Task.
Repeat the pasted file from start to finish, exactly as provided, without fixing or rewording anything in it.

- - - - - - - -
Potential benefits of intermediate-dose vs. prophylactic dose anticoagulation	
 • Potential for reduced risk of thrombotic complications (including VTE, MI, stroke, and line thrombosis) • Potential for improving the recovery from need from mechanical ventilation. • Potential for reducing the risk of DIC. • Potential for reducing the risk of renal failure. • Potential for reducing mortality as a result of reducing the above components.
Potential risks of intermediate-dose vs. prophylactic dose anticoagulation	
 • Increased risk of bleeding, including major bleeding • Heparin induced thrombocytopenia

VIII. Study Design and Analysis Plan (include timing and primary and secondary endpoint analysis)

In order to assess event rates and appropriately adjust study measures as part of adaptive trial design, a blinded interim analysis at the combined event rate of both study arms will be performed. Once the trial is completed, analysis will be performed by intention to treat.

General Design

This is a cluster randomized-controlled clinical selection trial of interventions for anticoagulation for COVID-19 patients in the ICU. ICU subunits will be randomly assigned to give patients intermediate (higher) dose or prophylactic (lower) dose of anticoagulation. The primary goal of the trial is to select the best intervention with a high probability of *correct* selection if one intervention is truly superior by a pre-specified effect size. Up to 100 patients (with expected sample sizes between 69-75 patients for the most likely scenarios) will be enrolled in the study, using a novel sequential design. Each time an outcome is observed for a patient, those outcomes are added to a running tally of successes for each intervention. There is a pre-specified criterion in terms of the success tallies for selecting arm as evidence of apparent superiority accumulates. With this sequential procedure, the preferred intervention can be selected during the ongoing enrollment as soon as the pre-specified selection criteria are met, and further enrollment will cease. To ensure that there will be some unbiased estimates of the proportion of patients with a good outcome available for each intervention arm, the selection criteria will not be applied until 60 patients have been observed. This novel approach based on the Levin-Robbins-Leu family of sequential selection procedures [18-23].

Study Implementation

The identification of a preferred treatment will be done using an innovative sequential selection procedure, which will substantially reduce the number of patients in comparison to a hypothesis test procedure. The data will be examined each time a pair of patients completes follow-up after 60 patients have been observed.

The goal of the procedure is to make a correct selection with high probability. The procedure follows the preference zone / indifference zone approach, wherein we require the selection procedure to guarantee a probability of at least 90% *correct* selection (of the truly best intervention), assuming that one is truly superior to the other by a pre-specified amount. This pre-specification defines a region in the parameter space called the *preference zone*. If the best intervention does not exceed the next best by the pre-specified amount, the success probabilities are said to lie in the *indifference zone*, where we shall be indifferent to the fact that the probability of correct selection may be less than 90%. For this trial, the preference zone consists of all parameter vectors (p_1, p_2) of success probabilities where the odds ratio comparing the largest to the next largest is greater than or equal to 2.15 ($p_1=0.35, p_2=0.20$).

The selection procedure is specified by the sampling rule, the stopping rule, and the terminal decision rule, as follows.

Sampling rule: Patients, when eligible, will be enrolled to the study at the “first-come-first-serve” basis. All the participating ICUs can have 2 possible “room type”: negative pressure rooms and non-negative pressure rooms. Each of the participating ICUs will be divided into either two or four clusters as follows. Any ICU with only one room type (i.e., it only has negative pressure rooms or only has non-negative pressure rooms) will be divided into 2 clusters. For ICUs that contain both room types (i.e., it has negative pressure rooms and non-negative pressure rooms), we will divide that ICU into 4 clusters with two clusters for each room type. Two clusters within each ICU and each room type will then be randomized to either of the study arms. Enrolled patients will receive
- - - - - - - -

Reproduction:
Potential benefits of intermediate-dose vs. prophylactic dose anticoagulation	
 • Potential for reduced risk of thrombotic complications (including VTE, MI, stroke, and line thrombosis) • Potential for improving the recovery from need from mechanical ventilation. • Potential for reducing the risk of DIC. • Potential for reducing the risk of renal failure. • Potential for reducing mortality as a result of reducing the above components.
Potential risks of intermediate-dose vs. prophylactic dose anticoagulation	
 • Increased risk of bleeding, including major bleeding • Heparin induced thrombocytopenia

VIII. Study Design and Analysis Plan (include timing and primary and secondary endpoint analysis)

In order to assess event rates and appropriately adjust study measures as part of adaptive trial design, a blinded interim analysis at the combined event rate of both study arms will be performed. Once the trial is completed, analysis will be performed by intention to treat.

General Design

This is a cluster randomized-controlled clinical selection trial of interventions for anticoagulation for COVID-19 patients in the ICU. ICU subunits will be randomly assigned to give patients intermediate (higher) dose or prophylactic (lower) dose of anticoagulation. The primary goal of the trial is to select the best intervention with a high probability of *correct* selection if one intervention is truly superior by a pre-specified effect size. Up to 100 patients (with expected sample sizes between 69-75 patients for the most likely scenarios) will be enrolled in the study, using a novel sequential design. Each time an outcome is observed for a patient, those outcomes are added to a running tally of successes for each intervention. There is a pre-specified criterion in terms of the success tallies for selecting arm as evidence of apparent superiority accumulates. With this sequential procedure, the preferred intervention can be selected during the ongoing enrollment as soon as the pre-specified selection criteria are met, and further enrollment will cease. To ensure that there will be some unbiased estimates of the proportion of patients with a good outcome available for each intervention arm, the selection criteria will not be applied until 60 patients have been observed. This novel approach based on the Levin-Robbins-Leu family of sequential selection procedures [18-23].

Study Implementation

The identification of a preferred treatment will be done using an innovative sequential selection procedure, which will substantially reduce the number of patients in comparison to a hypothesis test procedure. The data will be examined each time a pair of patients completes follow-up after 60 patients have been observed.

The goal of the procedure is to make a correct selection with high probability. The procedure follows the preference zone / indifference zone approach, wherein we require the selection procedure to guarantee a probability of at least 90% *correct* selection (of the truly best intervention), assuming that one is truly superior to the other by a pre-specified amount. This pre-specification defines a region in the parameter space called the *preference zone*. If the best intervention does not exceed the next best by the pre-specified amount, the success probabilities are said to lie in the *indifference zone*, where we shall be indifferent to the fact that the probability of correct selection may be less than 90%. For this trial, the preference zone consists of all parameter vectors (p_1, p_2) of success probabilities where the odds ratio comparing the largest to the next largest is greater than or equal to 2.15 ($p_1=0.35, p_2=0.20$).

The selection procedure is specified by the sampling rule, the stopping rule, and the terminal decision rule, as follows.

Sampling rule: Patients, when eligible, will be enrolled to the study at the “first-come-first-serve” basis. All the participating ICUs can have 2 possible “room type”: negative pressure rooms and non-negative pressure rooms. Each of the participating ICUs will be divided into either two or four clusters as follows. Any ICU with only one room type (i.e., it only has negative pressure rooms or only has non-negative pressure rooms) will be divided into 2 clusters. For ICUs that contain both room types (i.e., it has negative pressure rooms and non-negative pressure rooms), we will divide that ICU into 4 clusters with two clusters for each room type. Two clusters within each ICU and each room type will then be randomized to either of the study arms. Enrolled patients will receive